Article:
Walmart enters fintech
In a bid to better leverage its millions of customers, Walmart Inc has created a financial technology start-up to win more of their spending. The company formed a partnership with Ribbit Capital, an investor in stock-trading platform Robinhood, to start a venture that “will bring together Walmart’s retail knowledge and scale with Ribbit’s fintech expertise to deliver tech-driven financial experiences tailored to Walmart’s customers and associates,” Walmart said in a statement. Fintech companies aim to give consumers ways to save, borrow and invest online or via cellphones without dealing with a traditional bank.
M&S buys fashion brand
British retailer Marks & Spencer Group PLC (M&S) on Monday said that it has purchased the Jaeger fashion brand from the administrators of Jaeger Retail Ltd. M&S said that it is in the final stages of agreeing to the purchase of product and supporting marketing assets from the administrators and expected to fully complete the deal later this month. No purchase figures were disclosed. Before going into administration, Jaeger was part of Philip Day’s Edinburgh Woollen Mill Group.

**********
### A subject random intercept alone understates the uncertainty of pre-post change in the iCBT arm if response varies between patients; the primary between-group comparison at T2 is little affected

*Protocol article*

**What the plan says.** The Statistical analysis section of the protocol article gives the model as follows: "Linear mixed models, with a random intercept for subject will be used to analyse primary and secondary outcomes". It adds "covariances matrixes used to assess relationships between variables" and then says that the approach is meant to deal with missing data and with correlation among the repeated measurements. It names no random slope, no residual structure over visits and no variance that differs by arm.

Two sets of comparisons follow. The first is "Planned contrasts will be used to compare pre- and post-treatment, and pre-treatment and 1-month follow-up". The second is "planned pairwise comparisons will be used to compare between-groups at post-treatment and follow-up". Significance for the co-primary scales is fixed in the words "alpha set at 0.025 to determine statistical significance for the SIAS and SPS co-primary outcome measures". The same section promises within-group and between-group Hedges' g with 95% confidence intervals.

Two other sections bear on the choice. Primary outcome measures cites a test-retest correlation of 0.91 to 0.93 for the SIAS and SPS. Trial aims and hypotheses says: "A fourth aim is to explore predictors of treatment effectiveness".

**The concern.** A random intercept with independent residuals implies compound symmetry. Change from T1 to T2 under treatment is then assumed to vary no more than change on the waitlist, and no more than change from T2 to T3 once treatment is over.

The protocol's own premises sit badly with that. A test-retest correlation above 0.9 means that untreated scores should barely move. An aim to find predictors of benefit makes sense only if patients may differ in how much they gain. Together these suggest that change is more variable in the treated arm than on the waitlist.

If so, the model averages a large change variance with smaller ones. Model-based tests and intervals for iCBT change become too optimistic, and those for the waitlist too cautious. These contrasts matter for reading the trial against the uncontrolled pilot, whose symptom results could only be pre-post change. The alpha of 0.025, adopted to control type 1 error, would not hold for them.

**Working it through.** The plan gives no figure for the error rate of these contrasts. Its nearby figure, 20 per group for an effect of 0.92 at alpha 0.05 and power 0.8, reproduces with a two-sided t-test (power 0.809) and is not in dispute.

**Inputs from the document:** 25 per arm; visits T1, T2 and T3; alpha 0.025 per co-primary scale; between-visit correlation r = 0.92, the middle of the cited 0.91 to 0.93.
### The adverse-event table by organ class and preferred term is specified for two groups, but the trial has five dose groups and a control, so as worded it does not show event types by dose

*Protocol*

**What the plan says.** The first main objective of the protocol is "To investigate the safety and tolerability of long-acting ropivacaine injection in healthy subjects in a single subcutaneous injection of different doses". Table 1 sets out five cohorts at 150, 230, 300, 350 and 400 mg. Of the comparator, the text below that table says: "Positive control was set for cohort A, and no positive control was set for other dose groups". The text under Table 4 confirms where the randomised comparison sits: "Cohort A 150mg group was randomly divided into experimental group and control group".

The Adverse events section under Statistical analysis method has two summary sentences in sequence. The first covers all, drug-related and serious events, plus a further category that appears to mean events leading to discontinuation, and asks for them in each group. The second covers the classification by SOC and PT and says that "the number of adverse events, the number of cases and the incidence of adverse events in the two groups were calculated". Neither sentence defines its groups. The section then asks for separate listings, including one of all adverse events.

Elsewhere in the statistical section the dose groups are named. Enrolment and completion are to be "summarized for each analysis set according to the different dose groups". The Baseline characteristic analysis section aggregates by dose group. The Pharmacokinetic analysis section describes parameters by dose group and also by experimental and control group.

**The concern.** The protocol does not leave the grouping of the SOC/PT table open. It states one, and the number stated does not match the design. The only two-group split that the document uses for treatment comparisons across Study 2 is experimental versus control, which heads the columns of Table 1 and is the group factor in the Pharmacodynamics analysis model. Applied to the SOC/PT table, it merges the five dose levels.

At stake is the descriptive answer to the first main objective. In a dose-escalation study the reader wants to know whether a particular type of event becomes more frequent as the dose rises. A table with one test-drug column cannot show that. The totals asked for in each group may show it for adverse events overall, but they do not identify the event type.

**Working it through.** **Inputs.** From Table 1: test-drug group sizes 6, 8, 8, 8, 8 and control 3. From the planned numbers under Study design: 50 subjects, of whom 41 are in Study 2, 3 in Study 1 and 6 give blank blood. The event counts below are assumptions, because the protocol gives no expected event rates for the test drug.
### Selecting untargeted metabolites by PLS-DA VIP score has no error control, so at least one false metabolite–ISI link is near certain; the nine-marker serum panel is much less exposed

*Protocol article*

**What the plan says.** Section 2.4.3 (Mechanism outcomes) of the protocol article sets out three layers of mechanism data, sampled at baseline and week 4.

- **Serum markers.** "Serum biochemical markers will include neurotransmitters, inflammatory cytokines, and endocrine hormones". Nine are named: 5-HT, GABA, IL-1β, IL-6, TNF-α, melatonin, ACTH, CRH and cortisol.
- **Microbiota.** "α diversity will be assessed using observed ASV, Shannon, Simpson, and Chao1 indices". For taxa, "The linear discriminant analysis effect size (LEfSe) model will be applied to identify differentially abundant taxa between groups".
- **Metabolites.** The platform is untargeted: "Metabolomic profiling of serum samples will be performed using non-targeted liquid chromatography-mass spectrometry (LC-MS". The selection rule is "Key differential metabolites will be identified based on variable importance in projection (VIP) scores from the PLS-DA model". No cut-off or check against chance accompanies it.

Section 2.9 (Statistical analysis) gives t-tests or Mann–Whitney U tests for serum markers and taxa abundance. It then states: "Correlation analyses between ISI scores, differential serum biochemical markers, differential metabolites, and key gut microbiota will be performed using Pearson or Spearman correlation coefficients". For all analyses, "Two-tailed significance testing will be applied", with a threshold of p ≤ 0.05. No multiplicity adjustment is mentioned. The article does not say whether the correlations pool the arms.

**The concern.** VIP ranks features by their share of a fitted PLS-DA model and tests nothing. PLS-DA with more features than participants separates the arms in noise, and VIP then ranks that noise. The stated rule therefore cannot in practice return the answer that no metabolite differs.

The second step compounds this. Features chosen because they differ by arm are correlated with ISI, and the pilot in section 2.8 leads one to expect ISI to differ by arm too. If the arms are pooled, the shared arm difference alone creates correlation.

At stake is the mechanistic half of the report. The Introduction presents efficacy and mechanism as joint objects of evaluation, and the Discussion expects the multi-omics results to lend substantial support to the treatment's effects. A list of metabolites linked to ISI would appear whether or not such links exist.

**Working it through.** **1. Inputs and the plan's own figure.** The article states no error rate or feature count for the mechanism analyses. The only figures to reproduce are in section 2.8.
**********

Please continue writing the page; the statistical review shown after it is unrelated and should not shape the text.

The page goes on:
From India to China to the US, automakers cannot make vehicles — not that no one wants any, but because a more than US$450 billion industry for semiconductors got blindsided. How did both sides end up here? Over the past two weeks, automakers across the world have bemoaned the shortage of chips. Germany’s Audi, owned by Volkswagen AG, would delay making some of its high-end vehicles because of what chief executive officer Markus Duesmann called a “massive” shortfall in an interview with the Financial Times. The firm has furloughed more than 10,000 workers and reined in production. That is a further blow